WASHINGTON - Canadian researchers have identified a novel function of a gut hormone that might potentially play a vital role in lowering glucose levels in diabetes.
In the study conducted using rats, Dr. Tony Lam at the Toronto General Research Institute and the University of Toronto discovered that activating receptors of the cholecystokinin (CCK) peptide hormone in the gut rapidly and potently lowers blood glucose levels by triggering a signal to the brain and then to the liver to lower glucose or sugar production.
In the same experiment, CCK failed to lower blood glucose in rodents fed a high-fat diet for three days.
“Our findings reveal a novel role for the CCK hormone and suggest that CCK-resistance in the gut may contribute to high blood sugar levels in response to high-fat feeding in rodents,” said Lam.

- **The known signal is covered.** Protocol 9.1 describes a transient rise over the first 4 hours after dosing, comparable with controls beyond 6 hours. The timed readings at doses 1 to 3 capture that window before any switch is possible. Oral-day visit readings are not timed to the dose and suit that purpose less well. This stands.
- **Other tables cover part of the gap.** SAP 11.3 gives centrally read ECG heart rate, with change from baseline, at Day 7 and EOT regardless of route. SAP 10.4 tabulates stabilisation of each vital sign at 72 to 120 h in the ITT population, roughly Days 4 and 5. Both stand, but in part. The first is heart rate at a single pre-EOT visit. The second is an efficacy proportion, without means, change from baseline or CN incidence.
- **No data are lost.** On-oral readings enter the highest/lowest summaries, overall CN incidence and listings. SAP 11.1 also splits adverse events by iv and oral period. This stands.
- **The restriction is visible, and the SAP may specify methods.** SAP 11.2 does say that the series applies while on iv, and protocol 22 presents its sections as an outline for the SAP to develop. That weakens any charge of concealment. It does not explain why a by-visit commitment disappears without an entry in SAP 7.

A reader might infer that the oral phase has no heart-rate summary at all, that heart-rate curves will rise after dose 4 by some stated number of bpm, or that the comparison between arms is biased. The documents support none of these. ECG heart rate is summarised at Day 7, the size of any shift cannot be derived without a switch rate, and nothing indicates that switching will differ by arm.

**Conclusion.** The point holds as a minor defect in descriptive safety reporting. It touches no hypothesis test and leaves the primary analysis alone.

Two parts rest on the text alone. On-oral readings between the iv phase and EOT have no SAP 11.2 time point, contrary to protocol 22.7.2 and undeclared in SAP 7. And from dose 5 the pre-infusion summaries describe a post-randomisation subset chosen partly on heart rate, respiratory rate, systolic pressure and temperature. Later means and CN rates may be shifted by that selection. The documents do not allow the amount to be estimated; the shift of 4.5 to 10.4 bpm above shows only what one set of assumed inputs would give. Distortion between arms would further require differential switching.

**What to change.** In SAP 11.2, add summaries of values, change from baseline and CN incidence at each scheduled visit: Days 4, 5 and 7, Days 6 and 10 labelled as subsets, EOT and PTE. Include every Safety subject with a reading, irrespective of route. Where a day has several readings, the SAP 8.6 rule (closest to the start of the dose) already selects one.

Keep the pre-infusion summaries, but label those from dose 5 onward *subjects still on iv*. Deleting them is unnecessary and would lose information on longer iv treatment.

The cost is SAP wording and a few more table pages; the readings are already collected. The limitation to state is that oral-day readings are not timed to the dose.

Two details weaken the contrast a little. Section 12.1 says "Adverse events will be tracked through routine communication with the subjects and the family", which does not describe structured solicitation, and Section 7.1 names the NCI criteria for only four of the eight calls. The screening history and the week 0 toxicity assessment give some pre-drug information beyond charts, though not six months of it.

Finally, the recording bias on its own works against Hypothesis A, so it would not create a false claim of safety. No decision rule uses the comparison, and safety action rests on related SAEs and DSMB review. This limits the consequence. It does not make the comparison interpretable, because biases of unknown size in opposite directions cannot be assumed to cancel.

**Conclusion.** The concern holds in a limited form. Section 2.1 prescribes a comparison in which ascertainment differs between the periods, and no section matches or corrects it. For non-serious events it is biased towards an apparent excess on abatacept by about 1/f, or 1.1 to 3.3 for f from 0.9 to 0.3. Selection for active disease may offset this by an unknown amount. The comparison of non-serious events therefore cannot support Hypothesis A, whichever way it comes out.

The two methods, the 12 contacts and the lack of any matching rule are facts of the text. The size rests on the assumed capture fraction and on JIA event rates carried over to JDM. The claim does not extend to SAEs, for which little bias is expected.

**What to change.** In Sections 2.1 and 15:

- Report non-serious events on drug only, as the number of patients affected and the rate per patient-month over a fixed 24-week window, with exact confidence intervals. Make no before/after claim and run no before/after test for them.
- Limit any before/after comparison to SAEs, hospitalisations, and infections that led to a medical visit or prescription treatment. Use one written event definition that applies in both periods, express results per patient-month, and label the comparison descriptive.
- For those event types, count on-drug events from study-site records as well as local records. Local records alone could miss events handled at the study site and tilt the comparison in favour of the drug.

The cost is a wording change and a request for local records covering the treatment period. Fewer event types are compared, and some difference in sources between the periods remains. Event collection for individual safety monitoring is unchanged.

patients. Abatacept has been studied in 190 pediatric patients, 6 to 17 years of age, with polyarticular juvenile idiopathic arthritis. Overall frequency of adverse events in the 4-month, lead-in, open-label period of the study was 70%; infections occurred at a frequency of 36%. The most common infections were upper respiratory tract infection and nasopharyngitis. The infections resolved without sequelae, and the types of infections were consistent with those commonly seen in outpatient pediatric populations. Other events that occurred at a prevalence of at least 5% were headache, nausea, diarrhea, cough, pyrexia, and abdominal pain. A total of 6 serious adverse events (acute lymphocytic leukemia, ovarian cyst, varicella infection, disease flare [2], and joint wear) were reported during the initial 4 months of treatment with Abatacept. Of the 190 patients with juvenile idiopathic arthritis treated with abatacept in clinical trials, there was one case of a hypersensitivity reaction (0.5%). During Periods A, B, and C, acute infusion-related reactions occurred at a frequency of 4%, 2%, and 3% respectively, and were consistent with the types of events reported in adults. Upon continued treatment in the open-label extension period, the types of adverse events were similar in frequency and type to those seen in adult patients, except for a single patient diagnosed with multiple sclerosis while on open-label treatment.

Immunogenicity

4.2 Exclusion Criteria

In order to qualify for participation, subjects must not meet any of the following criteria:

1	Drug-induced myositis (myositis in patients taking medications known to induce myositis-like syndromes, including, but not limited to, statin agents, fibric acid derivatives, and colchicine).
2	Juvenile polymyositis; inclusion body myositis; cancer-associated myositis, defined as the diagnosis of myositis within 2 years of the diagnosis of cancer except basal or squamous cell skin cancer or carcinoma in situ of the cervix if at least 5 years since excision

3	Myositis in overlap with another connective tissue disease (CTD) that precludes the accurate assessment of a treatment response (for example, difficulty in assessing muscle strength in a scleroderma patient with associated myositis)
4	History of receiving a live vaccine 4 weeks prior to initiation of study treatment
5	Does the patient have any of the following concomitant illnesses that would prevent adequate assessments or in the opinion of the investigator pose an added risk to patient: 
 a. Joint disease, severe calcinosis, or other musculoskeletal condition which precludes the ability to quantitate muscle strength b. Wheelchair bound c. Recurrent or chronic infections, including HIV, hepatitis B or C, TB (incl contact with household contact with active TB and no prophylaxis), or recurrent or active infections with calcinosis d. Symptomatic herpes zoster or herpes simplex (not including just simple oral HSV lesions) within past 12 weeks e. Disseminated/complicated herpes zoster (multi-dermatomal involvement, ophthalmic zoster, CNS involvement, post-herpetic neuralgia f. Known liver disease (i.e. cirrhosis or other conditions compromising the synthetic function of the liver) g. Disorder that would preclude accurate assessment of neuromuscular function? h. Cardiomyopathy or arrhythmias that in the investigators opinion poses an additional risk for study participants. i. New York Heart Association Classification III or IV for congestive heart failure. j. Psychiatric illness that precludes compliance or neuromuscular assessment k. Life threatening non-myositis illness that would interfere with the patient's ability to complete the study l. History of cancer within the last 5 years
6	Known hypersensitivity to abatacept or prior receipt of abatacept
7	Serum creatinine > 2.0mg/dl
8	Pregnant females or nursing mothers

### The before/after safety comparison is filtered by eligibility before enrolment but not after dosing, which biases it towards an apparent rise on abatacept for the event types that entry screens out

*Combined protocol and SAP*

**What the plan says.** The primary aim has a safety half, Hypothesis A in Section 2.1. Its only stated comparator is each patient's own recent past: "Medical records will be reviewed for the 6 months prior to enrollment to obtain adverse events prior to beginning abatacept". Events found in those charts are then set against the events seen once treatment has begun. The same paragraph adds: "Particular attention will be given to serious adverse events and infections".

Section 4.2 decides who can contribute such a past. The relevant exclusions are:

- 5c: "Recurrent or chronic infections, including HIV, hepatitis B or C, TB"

“Understanding how to overcome CCK-resistance in the gut so that blood sugars can be lowered could be a novel therapeutic approach to diabetes and obesity.
“This paper compliments our study that was published last year in Nature indicating that in the future, we may be able to design a drug to target the gut to lower glucose levels in patients with diabetes,” he added.
However, according to the researchers, further studies are needed to determine whether enhancing CCK action in the gut of humans is effective and safe in lowering glucose levels in healthy individuals as well as patients with diabetes and obesity. (ANI)